Saturday, June 30, 2012

Zbigniew Namyslowski Modern Jazz Quartet - Lola (Decca, 1964)

Zbigniew Namyslowski Modern Jazz Quartet

Zbigniew Namysłowski - alto sax
Wlodzimierz Gulgowski - piano
Tadeusz Wójcik - bass
Czesław Bartkowski - drums

 Lola (Decca, 1964)

However good European jazz musicians might be, seldom if ever are they likely to initiate any new jazz directions. During the last decade and a half we have had Swedish George Shearing-style quintets, Danish Mulligan-like quartets, and innumerable other imitation's. Poland's Zbigniew Namyslowski MJQ comes close to an original sound, yet it is obvious that this unit would never have existed in this present form without the work of John Coltrane, Eric Dolphy and Ornette Coleman. 

One nameless British jazz critic is quoted on the sleeve as saying that Namyslowski's own alto playing "almost makes Ornette Coleman sound like George Lewis". On the strength of the music heard here this is nonsense, for although Zbigniew Namyslowski's approach is 'new', he observes chord sequences and improvises in a more conventional manner than Coleman. At the same time Zbigniew has made quite astonishing progress when one considers that his experience of jazz has probably been limited to records and Voice Of America broadcasts heard in Poland. His playing transcends the expected type of phrasing, splaying across the 'traditional' breaks in the chorus construction. His tone, incisive with a cutting edge, brings to mind the attack of Sonny Criss and Jackie McLean. 

The writing is by members of the quartet, with the exception of Kern's 01' Man River, of course, and takes in a variety of moods. Generally speaking, the work of the pianist, bass player and drummer is adequate rather than inspired, but the deep-rooted intensity of the leader's alto compensates for this. It would be interesting to hear Zbigniew Namyslowski after he had spent, say, six months working in New York with men such as Billy Higgins, Elvin Jones and Jimmy Garrison. This LP was made in London last summer during the Polish quartet's visit to this country. Readers may recall their appearances at the Ronnie Scott Club, the Richmond Jazz Festival and on a BBC broadcast, all of which opened a few eyes—and ears—to the advanced state of jazz in Poland. A.M.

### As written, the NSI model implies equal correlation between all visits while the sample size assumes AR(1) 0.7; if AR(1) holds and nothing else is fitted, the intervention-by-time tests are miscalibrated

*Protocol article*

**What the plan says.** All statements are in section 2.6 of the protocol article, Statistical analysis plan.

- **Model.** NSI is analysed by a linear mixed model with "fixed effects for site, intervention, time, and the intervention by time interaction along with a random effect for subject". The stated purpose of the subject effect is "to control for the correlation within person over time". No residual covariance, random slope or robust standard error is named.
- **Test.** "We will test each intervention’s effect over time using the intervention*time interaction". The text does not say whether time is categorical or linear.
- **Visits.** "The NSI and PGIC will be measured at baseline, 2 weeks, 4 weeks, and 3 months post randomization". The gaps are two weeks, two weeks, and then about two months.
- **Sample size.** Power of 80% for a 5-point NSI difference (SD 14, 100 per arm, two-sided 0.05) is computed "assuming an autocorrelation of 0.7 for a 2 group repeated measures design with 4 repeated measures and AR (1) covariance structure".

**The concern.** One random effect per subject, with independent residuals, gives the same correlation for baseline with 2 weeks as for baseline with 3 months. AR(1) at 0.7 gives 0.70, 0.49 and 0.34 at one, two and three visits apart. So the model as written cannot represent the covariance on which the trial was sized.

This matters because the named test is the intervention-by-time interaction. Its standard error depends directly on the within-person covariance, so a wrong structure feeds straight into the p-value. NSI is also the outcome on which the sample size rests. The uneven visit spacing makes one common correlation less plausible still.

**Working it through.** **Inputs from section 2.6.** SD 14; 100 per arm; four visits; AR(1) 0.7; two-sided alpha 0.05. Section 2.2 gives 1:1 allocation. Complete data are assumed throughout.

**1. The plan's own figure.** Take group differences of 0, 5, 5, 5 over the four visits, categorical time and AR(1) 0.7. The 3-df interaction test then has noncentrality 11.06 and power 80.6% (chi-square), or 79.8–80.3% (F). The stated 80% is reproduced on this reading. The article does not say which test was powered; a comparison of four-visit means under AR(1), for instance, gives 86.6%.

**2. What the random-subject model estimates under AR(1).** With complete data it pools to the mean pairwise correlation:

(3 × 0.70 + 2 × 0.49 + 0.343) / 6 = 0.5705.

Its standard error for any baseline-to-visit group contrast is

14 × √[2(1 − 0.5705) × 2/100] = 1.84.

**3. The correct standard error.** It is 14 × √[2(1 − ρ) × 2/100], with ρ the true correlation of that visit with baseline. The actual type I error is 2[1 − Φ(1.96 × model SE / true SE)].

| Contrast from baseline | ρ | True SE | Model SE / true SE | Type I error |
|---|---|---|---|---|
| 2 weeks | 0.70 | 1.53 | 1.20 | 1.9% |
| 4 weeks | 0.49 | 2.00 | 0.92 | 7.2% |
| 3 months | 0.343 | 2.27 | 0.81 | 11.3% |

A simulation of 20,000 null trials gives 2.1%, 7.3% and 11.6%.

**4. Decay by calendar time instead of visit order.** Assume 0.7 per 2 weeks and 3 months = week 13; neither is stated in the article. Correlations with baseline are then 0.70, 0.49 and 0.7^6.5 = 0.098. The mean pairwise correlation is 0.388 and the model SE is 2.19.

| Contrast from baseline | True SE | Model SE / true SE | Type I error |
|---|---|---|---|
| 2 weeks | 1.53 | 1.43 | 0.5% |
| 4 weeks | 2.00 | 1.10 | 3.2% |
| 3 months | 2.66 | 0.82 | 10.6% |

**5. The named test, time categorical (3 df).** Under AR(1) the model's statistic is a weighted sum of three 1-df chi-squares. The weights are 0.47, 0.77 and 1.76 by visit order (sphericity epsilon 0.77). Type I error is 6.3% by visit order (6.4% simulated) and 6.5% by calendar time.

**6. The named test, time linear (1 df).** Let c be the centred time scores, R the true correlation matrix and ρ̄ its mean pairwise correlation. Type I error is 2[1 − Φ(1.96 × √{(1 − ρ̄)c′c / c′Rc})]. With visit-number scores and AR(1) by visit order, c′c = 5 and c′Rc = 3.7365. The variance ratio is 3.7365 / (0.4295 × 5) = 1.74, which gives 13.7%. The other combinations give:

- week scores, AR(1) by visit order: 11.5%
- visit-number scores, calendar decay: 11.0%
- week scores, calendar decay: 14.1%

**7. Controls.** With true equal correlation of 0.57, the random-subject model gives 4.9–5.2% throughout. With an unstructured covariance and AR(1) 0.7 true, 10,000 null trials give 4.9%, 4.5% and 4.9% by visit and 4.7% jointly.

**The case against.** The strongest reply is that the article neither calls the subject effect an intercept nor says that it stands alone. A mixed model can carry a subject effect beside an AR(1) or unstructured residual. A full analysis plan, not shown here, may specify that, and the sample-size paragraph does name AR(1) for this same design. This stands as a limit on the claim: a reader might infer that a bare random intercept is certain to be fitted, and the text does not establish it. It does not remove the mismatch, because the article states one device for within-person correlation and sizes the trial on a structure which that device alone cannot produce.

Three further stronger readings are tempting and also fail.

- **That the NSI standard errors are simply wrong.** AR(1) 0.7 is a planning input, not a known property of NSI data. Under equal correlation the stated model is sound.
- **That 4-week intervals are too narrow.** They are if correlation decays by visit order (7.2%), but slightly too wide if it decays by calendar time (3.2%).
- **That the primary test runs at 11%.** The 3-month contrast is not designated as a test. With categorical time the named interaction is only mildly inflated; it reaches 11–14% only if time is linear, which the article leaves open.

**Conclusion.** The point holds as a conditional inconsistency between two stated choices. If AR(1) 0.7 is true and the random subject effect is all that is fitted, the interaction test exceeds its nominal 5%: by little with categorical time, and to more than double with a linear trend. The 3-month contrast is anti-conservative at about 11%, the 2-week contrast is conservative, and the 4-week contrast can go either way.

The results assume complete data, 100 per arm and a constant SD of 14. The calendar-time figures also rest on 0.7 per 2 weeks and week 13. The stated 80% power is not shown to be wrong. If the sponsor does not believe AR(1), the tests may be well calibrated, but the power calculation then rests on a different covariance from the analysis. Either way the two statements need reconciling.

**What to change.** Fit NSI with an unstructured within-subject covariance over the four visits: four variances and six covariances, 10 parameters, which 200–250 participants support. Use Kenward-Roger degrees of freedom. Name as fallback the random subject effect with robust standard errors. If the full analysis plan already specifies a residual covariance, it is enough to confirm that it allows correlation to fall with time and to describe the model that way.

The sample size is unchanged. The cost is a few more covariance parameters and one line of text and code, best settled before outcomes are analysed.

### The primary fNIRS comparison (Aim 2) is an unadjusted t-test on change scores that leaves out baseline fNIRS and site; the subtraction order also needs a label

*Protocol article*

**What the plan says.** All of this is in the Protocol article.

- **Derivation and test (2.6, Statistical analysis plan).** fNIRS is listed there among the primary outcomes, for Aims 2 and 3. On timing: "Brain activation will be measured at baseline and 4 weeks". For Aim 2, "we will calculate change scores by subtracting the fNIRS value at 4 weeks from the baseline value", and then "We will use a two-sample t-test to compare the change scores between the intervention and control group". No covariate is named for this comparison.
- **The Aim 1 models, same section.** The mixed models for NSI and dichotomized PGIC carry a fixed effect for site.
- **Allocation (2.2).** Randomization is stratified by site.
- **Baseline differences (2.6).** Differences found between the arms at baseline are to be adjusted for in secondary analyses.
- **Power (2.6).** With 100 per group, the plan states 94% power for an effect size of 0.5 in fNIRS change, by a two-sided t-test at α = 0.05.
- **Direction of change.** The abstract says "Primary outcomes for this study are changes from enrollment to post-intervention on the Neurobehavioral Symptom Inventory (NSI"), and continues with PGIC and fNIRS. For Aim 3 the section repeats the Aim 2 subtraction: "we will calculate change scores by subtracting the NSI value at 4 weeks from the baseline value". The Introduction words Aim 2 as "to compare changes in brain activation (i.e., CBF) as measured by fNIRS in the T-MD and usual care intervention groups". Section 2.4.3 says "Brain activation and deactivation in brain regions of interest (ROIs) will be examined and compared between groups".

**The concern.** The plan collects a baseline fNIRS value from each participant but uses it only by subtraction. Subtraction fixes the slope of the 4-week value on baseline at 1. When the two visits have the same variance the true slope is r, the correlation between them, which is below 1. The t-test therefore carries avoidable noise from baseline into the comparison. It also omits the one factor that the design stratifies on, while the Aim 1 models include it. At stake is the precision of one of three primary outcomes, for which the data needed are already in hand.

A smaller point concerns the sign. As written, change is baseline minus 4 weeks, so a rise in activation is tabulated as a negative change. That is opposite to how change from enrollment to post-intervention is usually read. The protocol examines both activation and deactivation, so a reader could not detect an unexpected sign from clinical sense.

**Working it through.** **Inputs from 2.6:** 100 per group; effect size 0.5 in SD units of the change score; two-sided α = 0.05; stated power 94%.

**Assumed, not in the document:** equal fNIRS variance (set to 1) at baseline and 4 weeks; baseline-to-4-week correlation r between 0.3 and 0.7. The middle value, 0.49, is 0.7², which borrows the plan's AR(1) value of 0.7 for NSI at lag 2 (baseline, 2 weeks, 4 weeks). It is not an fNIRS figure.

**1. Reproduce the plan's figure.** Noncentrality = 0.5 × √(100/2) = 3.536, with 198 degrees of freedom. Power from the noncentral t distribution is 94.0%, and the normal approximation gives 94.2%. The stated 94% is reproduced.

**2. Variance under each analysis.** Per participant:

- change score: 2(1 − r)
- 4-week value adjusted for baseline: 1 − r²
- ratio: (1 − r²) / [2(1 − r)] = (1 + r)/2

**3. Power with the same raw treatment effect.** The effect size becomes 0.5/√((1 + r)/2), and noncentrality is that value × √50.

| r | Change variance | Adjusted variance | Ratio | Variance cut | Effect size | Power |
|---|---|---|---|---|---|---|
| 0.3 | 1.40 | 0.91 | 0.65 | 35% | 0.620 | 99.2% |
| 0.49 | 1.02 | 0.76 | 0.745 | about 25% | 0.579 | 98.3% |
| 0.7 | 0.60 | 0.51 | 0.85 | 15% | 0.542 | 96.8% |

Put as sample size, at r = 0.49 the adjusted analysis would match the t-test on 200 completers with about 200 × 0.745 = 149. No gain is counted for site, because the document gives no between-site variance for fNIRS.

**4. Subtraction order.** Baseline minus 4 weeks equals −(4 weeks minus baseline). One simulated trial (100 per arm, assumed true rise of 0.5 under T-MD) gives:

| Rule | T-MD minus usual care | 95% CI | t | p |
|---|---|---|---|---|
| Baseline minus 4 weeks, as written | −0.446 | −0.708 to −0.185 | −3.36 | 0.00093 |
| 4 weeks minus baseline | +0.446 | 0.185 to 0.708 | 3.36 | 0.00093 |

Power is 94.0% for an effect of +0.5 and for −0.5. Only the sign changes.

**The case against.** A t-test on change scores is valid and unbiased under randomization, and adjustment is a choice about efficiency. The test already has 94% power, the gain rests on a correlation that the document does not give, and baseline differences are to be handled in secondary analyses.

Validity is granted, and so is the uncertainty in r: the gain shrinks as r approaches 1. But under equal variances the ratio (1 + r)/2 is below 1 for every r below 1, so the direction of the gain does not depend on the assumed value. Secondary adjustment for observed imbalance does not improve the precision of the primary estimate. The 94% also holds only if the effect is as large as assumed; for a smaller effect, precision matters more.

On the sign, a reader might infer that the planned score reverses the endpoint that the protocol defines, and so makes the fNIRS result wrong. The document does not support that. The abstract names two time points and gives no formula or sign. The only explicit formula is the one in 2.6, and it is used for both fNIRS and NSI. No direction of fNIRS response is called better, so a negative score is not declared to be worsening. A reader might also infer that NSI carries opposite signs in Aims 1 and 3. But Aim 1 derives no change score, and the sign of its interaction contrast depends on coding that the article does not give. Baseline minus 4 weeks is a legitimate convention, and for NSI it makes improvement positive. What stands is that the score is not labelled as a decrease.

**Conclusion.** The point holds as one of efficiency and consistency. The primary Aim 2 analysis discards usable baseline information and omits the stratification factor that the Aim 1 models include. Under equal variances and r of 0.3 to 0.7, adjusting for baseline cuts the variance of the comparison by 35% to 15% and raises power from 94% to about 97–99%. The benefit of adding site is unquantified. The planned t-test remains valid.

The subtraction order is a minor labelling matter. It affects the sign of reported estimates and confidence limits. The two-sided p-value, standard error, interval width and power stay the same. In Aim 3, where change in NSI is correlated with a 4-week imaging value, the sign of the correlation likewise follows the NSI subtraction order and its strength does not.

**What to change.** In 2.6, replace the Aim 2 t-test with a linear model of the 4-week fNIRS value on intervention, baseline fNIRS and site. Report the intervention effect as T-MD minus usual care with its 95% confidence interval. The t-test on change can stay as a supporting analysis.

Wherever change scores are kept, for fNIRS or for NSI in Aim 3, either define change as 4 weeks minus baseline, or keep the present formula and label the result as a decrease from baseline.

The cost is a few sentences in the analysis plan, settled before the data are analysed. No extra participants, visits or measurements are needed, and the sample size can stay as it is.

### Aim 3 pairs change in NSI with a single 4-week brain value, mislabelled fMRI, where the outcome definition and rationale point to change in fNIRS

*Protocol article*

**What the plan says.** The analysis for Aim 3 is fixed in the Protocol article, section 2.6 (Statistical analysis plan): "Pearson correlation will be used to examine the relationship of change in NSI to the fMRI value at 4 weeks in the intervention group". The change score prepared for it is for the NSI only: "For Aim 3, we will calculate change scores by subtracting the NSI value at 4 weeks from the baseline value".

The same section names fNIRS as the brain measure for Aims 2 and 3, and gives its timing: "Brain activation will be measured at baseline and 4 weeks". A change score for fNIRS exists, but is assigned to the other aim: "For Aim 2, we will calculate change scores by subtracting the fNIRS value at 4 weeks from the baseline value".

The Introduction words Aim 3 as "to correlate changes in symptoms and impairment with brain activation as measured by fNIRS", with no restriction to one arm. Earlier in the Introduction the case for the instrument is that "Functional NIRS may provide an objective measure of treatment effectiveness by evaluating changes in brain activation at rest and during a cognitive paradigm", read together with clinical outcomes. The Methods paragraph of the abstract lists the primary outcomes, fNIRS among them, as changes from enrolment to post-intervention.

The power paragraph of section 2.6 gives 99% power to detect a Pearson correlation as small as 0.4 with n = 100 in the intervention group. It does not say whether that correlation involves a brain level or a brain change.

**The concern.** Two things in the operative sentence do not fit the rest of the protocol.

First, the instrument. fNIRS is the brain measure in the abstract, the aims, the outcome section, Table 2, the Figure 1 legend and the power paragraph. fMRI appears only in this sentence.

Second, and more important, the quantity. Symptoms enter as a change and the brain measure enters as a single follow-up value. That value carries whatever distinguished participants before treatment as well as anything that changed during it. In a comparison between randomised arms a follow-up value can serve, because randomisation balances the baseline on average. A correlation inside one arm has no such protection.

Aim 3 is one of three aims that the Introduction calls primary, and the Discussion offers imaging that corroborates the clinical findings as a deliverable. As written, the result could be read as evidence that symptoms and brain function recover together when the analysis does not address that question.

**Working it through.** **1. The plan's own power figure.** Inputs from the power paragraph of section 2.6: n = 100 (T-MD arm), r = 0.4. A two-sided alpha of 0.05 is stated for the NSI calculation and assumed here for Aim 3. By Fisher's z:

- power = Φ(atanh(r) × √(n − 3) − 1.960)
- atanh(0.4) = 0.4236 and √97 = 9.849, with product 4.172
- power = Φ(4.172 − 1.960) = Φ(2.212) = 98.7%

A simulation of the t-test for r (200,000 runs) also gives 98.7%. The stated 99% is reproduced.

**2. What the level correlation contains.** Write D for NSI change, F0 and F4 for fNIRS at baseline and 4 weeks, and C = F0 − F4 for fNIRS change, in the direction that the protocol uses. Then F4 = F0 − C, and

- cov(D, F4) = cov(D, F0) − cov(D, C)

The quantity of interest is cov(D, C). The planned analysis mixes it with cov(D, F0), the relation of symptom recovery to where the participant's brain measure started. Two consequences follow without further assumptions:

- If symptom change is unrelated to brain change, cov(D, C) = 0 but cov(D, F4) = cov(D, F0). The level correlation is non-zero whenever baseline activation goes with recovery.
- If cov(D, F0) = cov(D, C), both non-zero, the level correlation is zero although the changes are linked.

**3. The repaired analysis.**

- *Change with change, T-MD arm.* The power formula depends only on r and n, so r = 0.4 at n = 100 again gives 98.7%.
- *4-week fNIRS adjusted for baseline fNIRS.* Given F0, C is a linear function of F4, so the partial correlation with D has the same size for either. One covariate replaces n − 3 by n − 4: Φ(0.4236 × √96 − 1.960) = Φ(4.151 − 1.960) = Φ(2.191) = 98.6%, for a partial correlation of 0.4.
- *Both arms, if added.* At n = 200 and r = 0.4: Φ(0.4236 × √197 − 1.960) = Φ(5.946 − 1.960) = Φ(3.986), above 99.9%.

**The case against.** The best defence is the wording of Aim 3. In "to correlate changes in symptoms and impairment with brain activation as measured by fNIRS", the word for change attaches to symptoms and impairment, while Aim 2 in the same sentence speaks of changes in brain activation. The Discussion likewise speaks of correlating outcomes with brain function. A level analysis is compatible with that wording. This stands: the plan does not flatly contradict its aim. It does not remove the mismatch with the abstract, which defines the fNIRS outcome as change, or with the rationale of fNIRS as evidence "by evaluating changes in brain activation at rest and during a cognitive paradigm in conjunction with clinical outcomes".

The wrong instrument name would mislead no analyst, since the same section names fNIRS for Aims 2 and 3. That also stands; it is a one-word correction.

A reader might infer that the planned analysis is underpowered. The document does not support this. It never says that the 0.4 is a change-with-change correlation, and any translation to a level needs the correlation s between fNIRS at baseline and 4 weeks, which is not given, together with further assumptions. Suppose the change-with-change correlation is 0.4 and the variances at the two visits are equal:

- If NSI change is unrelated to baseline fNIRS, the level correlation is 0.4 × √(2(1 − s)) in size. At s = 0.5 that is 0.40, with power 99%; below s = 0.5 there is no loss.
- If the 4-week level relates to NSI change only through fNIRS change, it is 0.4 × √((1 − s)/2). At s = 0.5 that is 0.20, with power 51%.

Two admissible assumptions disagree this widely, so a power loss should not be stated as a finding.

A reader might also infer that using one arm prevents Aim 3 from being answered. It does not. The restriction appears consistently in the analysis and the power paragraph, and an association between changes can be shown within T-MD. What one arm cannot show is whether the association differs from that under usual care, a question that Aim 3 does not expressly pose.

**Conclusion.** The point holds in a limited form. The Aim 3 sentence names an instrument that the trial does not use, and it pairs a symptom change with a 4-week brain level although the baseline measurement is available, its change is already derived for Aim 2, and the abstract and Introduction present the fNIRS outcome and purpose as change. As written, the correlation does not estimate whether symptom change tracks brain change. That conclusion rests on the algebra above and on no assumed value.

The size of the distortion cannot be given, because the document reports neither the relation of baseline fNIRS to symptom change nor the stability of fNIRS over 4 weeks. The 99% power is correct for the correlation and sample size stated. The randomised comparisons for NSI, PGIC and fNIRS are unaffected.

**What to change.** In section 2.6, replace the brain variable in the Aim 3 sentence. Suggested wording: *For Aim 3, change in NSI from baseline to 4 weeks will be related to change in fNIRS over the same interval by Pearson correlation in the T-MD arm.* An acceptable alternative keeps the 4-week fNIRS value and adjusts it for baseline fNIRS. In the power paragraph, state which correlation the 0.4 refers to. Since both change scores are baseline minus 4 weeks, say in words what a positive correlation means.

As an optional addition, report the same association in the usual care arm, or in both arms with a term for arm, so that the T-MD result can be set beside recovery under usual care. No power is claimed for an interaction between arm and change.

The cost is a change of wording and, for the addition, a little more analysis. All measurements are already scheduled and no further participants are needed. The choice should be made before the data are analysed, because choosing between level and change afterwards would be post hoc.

1. Piękna Lola, kwiat p [06:37]
2. Leszek i Ludwik [03:36]
3. W 5/4 czasu [08:00]
4. Blues Shmues [03:50]
5. Rozpacz [07:19]
6. Tkotkonitkotko [04:44]
7. Woźny Najważniejszy [03:54]
8. Piatawka [06:45]

source: Gramophone


  1. I absolutely disagree with this review, now (almost 50 years later) more than ever. It was written at the time when American Jazz was God, and the European Jazz was only an infant, an emerging new identity, which the reviewer simply completely ignored. This album, inspired by Namyslowski's stint with Komeda, reflects the birth of European Jazz, which at the same time was happening in the UK as well, but it took years until it was recognized by poeple, such as the reviewer, as a genuine new force, emancipated from the American dominance and stylistic lethargy.

  2. I absolutely agree with Adam Baruch.

  3. This is such a great record. Less than 10 years after Namyslowski will record Winobranie, another astonishing record mirroring what had happened around in music and still even more than Lola personal and original, well aware of its contemporaries but capable of a word in his own.

  4. After a recent stream of Polish records I cannot agree more with Adam. A derivative jet original and powerful statement by a 24years old genius. Great music, this and some wonderful records to come started European jazz as Manfred Eicher himself admits (I wish he could produce music so strong, though tofay).


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